When completed, the Emergency Preparedness Plan will be presented to the Quality Assurance Committee for its review and comment.
The Administrator is responsible for the correction of this deficiency.

K307 NFPA 101:ELECTRICAL SYSTEMS - ESSENTIAL ELECTRIC SYSTE

REGULATION: Electrical Systems - Essential Electric System Alarm Annunciator A remote annunciator that is storage battery powered is provided to operate outside of the generating room in a location readily observed by operating personnel. The annunciator is hard-wired to indicate alarm conditions of the emergency power source. A centralized computer system (e.g., building information system) is not to be substituted for the alarm annunciator. 6.4.1.1.17, 6.4.1.1.17.5 (NFPA 99)

Scope: Widespread
Severity: Potential to cause minimal harm
Citation date: March 30, 2018
Corrected date: N/A

Citation Details

Based on observations and an interview conducted during the Life Safety Code Survey completed on 3/28/18, it was determined that for one of one emergency generator the facility did not properly maintain the emergency power system. Specifically, there was no remote annunciator for the emergency power source (generator). The findings are: Observations on 3/26/18 at approximately 11:40 a.m. revealed an Onan brand natural gas emergency generator located in the basement boiler room. Further observations throughout the facility revealed there was no annunciator panel for the generator. When interviewed on 3/27/18 at 12:52 p.m., a mainatenance staff person said there was a light that comes on at the generator but nowhere else. He said they are aware of it and are getting quotes. The 1999 edition of NFPA 99, Health Care Facilities Code, requires a remote annunciator that is storage battery powered shall be provided to operate outside of the generating room in a location readily observed by operating personnel at a regular work station. (10 NYCRR 415.29(a)(2), 711.2(a)(1); 2012 NFPA 99: 6.4.1.1.17, 6.5.1)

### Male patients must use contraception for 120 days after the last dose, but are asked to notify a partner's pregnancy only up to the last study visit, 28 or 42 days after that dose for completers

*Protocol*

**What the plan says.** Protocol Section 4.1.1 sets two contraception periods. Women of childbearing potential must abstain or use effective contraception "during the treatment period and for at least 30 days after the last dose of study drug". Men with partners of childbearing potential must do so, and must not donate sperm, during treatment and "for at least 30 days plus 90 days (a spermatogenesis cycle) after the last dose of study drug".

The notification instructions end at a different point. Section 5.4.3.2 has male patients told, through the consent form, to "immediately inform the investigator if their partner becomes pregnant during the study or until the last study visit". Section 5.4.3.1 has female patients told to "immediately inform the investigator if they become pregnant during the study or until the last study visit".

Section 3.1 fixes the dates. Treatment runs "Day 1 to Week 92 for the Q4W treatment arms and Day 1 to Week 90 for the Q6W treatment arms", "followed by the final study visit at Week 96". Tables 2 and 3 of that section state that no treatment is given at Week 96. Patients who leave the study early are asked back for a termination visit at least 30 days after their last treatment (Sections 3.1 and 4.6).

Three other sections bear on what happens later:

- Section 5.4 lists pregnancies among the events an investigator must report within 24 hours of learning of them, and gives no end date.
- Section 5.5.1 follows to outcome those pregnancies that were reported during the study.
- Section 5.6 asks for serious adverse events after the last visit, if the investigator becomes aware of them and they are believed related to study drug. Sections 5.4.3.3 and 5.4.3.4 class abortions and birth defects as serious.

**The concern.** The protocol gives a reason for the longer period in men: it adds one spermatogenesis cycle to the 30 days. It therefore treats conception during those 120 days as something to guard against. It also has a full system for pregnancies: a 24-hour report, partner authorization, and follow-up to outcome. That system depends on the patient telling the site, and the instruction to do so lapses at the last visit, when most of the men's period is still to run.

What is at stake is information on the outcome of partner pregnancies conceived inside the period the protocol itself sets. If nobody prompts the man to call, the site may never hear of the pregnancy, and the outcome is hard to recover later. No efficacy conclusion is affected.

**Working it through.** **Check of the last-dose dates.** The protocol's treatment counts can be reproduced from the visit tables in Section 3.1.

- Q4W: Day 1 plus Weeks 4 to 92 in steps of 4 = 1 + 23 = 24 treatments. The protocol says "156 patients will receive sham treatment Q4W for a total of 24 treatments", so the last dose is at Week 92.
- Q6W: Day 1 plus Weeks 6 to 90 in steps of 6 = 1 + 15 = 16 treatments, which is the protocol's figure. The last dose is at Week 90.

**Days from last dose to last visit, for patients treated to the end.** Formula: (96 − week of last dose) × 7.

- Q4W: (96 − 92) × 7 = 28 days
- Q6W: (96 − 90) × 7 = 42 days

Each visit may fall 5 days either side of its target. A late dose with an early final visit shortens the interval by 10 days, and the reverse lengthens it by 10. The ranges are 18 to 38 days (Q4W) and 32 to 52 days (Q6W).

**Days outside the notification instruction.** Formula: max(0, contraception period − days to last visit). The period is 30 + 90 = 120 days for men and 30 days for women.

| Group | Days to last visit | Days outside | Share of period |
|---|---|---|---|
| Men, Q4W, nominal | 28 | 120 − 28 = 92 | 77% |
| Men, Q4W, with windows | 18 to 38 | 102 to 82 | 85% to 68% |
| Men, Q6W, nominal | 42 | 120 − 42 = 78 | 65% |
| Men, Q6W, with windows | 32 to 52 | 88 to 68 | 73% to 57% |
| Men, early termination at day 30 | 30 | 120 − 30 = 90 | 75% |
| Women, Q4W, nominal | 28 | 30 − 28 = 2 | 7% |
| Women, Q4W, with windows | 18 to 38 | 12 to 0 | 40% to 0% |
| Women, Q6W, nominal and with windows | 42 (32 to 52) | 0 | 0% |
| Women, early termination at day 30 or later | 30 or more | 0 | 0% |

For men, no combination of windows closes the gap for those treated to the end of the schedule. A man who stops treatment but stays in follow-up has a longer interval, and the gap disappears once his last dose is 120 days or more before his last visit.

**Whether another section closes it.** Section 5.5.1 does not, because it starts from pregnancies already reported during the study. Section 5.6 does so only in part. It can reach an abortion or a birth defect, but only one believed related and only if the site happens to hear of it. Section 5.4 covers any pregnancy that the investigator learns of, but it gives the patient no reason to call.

Plan of Correction: ApprovedApril 23, 2018

**NOTE- TERMS IN BRACKETS HAVE BEEN EDITED TO PROTECT CONFIDENTIALITY** THE PREPARATION AND EXECUTION OF THIS PLAN OF CORRECTION DOES NOT CONSTITUTE ADMISSION OR AGREEMENT WITH THE FACTS ALLEDGED OR CONCLUSIONS SET FORTH IN THIS STATEMENT OF DEFICIENCIES. THIS PLAN OF CORRECTION IS EXECUTED SOLELY BECAUSE IT IS REQUIRED BY PROVISION OF FEDERAL LAW.
The Facility is requesting a time limited waiver (6 months).
The Facility's Onan emergency generator is approximately [AGE] years old and we have been looking for a vendor who would be able to install a compliant annunciator for some time now without success. Just recently I was put contact with an electrician who believes he will be able to install a compliant annunciator, however, he must visit the facility, examine the generator and if he can do the installation offer a quote. Assuming he can successfully install an annunciator I can not be certain that the deficiency can be corrected within the mandated timeframe. Therefore, the Facility will be submitting, to the Bureau of Architecture and Engineering in Albany New York, a request for a time limited waiver of 6 months by (MONTH) 1,2018.
The Administrator is responsible for the correction of this deficiency.

NAMES AND CONTACT INFORMATION